For 25 days, Boston College women’s soccer went without a goal.
But BC (5–5–3, 1–4–0 Atlantic Coast) put a halt to that streak during Thursday’s match against Syracuse (8–5–0, 1–4–0), defeating the Orange 1–0. The victory marked the end of a six-match winless skid, and many of those games came against top teams in the conference.
“We were playing against four of the best teams in the country the last few games, and we knew we were going to be defending a lot, so I think it was good to know going into this game that we were going to get some chances,” BC head coach Jason Lowe said.
The Orange were quicker in the early stages, pressing heavily and winning the majority of 50-50 balls. The Eagles looked a step behind and were noticeably uncomfortable, frequently giving away possession in their defensive half.
“Our strategy was to keep the ball over time,” Lowe said. “We knew that they were going to press early, but if we maintained the ball and made them chase, they were going to wear down.”
This pressure and energy translated into lots of possession time and scoring opportunities for Syracuse, which focused its attack on testing BC’s back line through the air. Orange center backs Grace Gillard and Jenna Tivnan were at the center of the effort to put pressure on BC’s defense.
But in the 24th minute, the momentum shifted. BC forward Andi Barth lofted a harmless ball toward the goal. Syracuse goalkeeper Shea Vanderbosch appeared to handle it easily until she inexplicably lost control of the ball. The ball fell directly to the feet of Claire Mensi, who tapped it in to put BC ahead 1–0, snapping the Eagles’ four-match goalless streak.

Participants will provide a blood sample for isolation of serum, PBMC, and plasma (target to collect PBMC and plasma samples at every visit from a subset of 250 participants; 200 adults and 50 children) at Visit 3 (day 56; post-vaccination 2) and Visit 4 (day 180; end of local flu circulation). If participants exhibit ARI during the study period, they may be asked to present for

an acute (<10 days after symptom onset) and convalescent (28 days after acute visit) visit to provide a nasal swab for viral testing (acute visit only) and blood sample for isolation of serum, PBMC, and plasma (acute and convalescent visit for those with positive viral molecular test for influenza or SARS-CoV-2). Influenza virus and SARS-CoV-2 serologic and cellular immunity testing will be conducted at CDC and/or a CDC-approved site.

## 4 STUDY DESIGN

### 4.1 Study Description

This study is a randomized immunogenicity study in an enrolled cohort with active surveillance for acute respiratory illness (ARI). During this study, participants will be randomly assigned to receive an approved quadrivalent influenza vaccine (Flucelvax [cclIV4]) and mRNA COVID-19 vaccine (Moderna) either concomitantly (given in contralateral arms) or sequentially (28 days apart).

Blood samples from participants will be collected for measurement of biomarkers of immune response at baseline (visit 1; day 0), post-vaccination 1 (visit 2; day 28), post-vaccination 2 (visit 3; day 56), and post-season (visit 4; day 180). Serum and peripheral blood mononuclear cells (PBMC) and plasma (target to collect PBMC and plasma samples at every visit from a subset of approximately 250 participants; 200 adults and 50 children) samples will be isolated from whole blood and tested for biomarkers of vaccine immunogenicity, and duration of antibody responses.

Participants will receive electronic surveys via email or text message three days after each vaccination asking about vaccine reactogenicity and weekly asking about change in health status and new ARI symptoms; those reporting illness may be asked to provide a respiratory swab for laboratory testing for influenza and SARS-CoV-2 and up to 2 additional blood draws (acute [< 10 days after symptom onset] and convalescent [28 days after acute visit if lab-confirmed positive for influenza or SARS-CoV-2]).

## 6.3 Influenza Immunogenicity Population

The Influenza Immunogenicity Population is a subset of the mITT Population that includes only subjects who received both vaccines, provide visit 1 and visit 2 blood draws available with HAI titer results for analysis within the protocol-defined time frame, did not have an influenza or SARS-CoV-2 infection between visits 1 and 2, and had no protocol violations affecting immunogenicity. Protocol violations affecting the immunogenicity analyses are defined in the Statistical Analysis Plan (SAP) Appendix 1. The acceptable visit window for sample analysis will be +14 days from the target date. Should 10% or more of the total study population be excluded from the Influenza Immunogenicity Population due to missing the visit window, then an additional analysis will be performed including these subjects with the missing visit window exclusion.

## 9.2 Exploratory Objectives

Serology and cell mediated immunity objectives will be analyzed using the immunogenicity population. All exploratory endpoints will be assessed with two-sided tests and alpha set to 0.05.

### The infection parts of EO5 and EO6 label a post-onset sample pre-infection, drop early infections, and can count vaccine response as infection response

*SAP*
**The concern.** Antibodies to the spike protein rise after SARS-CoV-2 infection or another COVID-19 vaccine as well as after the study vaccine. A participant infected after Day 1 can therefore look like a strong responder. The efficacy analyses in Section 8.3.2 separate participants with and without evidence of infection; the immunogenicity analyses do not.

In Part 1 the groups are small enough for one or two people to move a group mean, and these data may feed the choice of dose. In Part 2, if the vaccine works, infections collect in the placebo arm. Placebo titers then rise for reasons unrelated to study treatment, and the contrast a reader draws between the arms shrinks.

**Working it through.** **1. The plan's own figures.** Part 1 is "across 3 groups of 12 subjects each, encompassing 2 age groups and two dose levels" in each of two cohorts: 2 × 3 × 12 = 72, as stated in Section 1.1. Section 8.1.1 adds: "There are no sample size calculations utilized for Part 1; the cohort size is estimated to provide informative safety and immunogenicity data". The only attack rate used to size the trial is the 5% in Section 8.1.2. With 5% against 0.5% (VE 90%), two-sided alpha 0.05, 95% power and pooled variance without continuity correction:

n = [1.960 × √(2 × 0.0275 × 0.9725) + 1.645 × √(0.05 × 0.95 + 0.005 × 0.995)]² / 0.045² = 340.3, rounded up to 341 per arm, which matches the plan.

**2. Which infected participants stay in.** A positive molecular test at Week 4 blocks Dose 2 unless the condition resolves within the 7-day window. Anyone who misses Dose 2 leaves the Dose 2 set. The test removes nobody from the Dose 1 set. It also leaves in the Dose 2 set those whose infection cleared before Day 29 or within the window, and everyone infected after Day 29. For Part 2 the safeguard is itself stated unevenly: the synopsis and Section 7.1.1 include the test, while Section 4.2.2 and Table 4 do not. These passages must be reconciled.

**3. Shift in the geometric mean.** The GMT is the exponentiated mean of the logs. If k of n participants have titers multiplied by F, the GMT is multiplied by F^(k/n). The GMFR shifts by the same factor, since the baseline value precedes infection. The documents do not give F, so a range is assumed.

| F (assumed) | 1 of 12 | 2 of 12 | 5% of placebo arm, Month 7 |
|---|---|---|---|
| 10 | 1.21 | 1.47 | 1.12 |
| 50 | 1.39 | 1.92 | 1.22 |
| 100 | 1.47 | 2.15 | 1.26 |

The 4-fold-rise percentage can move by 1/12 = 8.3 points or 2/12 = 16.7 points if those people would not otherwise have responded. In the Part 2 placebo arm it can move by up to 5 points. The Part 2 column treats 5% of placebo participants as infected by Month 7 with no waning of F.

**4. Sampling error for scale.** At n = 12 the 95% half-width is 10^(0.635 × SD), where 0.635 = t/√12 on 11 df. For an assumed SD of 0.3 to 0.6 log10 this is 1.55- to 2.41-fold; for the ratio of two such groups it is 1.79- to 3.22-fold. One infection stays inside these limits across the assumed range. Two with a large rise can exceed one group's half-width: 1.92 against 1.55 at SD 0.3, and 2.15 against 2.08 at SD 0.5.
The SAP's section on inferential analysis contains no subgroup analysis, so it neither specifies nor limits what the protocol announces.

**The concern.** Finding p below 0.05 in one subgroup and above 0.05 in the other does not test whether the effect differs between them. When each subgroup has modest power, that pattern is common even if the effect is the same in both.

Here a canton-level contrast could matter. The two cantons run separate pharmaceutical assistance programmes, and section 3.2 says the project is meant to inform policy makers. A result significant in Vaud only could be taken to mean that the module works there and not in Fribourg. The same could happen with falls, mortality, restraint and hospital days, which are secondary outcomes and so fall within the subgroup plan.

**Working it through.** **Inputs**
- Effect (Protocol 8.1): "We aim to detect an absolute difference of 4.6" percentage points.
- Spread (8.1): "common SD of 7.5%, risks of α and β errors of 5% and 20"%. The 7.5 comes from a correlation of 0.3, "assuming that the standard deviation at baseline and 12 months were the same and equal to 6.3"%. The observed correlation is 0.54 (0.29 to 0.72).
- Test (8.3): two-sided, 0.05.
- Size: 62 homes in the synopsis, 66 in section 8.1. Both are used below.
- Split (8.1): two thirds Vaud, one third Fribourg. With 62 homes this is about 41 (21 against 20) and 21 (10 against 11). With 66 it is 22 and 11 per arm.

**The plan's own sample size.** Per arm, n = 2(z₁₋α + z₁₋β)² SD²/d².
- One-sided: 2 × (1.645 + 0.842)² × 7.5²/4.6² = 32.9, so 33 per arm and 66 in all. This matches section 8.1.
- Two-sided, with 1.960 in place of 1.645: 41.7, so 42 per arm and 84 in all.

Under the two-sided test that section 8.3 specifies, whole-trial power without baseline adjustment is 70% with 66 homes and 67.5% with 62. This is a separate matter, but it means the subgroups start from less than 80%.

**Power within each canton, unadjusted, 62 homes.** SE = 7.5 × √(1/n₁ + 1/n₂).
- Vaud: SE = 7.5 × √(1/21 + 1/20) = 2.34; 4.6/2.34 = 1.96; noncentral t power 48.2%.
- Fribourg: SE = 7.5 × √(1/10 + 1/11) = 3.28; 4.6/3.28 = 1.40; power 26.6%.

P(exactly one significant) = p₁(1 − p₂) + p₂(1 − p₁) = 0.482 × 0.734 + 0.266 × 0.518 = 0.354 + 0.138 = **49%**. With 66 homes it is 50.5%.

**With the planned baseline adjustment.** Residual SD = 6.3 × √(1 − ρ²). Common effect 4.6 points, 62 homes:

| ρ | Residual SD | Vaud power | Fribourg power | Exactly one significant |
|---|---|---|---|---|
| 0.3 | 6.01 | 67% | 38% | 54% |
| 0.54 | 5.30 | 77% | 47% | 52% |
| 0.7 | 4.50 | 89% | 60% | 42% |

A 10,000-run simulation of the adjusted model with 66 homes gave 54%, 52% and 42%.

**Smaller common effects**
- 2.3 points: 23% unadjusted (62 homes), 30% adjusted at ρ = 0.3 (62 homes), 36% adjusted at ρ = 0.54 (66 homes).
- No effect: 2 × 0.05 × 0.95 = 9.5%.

“Claire was fantastic being in the right spot when we had the opportunity there,” Lowe said.
The goal gave the Eagles a jolt of energy they had been lacking, but Syracuse kept its foot on the pedal. The Orange had several dangerous corner kicks in the closing 15 minutes of the half, one of which generated a shot that sailed just wide of the post.
The Eagles had many opportunities to extend their lead in the second half. Midfielder Riley Kerber came off the bench to create scoring threats off of a few crisp combination plays in the attacking third. This sustained pressure culminated in the 60th minute with a Sonia Walk shot from the center of the 18-yard box that floated just over the crossbar.
“She’s come a long way,” Lowe said of Kerber. “I think she wants to make an impact in every game, and she’s got a really bright future for us.”
The teams traded chances in the final 20 minutes of the match, and the intensity ratcheted up. Despite a flurry of Syracuse counterattacks, the Eagles continued to maintain control of play.
“Our league has a way of leveling things out, and our schedule was hard on the front end. [For] some other schools, it’s going to be really hard on the back end, and we just gotta keep grinding for points,” Lowe said. “Three points out of every game is huge.”